Tracing meaning from Scratch

An interview with Rosa Barba

Rosa Barba doesn’t settle. The Italian-born, Berlin-based artist is constantly shifting her way of thinking about the art she is making. She is primarily a filmmaker and sculptor, and her inclination is to see how much expansive pressure she can put on the formal confinements of the two disciplines. “I am interested in finding the boundaries and connections and intersections between things,” she says in the following interview. “The way I work with film is that I find where these forms come together and then I try to open up the in-between spaces.”

In Barba’s made world, everything crosses over into everything else. In “Send Me Sky” (curated by Sandra Guimarães, the exhibition ran at the Remai Modern in Saskatoon from September 28, 2018, to January 13, 2019), she included a number of different apparatuses that projected images and then altered the way they were received. She regards the components of cinema—the projector, the sound, the lights, the language and text—as protagonists, and she plays with perception by obscuring and augmenting any and all of them. In this complicated engagement, what is common to all her work is what she called in 2012 “the theme of instability.” One reading of that condition is embodied in sculptures like Isolation of Information (roller) from 2015 and Language Infinity Sphere, 2018. The latter is a steel ball with an infinite number of lead letters and numbers that, when rolled on a surface, produces an image where the surfeit of written language provides an absence of readable text. The trace of letters it leaves is a cosmology of indecipherability.

Rosa Barba, Isolation of Information (roller), 2015, linoleum print ink on moulded wax, 28 x 55 cm. Photo: Blaine Campbell. © Rosa Barba.

Barba has remarked that she wants her exhibitions “to be experienced like an orchestra with different players who play different music, engage in different discussions.” In this spirit she curated “The Hidden Conference: About the Shelf and Mantel,” 2010, an exhibition of objects from the collection of the Reina Sofia in Madrid in which the paintings, sculptures and videos spoke to one another in an ongoing and anachronistic conversation. The pieces had been produced in different periods, and so her organized conference provided these objects an opportunity to talk to one another, and to us, without the limiting contexts of historical time.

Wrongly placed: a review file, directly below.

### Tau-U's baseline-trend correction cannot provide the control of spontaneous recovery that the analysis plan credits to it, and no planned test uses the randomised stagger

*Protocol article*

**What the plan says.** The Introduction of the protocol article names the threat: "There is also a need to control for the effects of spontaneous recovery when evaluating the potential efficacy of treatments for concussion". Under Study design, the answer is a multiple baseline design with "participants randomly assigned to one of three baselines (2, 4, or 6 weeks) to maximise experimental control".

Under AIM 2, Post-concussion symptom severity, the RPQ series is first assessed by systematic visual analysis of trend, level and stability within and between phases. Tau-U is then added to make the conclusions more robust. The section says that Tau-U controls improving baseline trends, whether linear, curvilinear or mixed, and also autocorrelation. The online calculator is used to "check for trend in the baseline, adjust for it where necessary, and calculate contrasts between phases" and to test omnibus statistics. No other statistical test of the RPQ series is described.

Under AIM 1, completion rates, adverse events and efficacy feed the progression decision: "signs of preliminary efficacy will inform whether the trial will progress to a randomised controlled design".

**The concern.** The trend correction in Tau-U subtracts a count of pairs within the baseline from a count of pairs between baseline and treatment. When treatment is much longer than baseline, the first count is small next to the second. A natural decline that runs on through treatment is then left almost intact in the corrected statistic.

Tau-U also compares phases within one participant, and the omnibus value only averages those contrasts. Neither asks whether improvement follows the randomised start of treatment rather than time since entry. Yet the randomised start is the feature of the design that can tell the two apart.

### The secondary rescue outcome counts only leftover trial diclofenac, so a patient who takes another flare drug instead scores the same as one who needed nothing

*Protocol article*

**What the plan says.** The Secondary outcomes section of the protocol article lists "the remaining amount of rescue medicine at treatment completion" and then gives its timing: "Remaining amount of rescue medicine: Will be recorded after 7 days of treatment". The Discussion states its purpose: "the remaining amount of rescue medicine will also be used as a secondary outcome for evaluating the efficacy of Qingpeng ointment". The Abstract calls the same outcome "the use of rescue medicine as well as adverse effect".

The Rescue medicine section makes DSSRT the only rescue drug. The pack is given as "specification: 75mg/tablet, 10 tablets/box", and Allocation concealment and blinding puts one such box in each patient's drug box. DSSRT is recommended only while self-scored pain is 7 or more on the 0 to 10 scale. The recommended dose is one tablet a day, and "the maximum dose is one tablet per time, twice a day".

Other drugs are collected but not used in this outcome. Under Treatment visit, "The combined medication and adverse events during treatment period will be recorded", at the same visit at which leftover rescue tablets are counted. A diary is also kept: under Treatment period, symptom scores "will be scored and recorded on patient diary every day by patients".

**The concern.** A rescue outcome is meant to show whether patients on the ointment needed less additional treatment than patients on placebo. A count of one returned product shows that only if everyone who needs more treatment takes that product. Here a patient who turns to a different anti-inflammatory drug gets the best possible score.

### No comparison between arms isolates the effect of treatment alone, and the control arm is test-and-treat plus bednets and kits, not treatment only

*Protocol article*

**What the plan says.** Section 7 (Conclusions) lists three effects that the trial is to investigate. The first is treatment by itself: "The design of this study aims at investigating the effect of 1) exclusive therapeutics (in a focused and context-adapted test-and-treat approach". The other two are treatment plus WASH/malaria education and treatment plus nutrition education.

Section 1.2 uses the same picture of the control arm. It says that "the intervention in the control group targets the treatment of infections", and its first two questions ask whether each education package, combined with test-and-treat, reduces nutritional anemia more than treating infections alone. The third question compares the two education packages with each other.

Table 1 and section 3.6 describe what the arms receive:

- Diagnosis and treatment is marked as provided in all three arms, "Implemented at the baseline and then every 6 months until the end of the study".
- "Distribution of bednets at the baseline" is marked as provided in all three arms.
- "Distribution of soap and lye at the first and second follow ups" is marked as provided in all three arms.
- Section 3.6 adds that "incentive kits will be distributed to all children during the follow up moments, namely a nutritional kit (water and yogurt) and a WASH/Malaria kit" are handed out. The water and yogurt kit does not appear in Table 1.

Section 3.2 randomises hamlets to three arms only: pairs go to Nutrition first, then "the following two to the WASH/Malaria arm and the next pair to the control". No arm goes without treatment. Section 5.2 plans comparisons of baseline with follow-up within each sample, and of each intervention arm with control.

What is important to realize is that in all her installations, Barba never moves towards spectacle. Her individual works and their interactions are actually quite discreet and even elegant. (Her lead infinity sphere has the compact beauty of a Roni Horn sculpture and her projectors have the kinetic beauty of Rebecca Horn’s exquisite machines.) In place of spectacle, viewers get something closer to speculation as they find themselves wondering at the connections between things. In Barba’s hands, these connections are nuanced. Not surprisingly, she named a film shot in Alexander Calder’s studio in Roxbury, Connecticut, Enigmatic Whisper, 2017. The location and the motivation were ideal. Calder called his sculptures “mobiles”; as objects, they were rooted, and moveable, just as she sees film as a medium that is simultaneously mobile and sculptural. Barba is always in at least two aesthetic places at once. (Since 2004, she has produced an artist’s book to accompany her exhibitions under the series title “Printed Cinema.”) One of the most successful examples of this aesthetic double occupancy is her ongoing “White Museum” series, in which she literally projects the museum outside, and, in the process, turns the aspect of landscape she illuminates into a character in a moving film story. (In Saskatoon the white-light projection framed a section of the South Saskatchewan River.)

Barba’s understanding of how meaning is gathered and expressed is one of her central questions. She says she operates less by getting rid of all meaning than by “carving out one meaning that I want to enhance,” and from that focus she creates additional meanings to go along with her initial enhancement. The process is one of fragmenting and dismantling and then using those pieces to build new layers of meaning.

Language Infinity Sphere (prints), 2018, linoleum print ink on canvas, 155 x 210 cm each. Photo: Blaine Campbell. © Rosa Barba.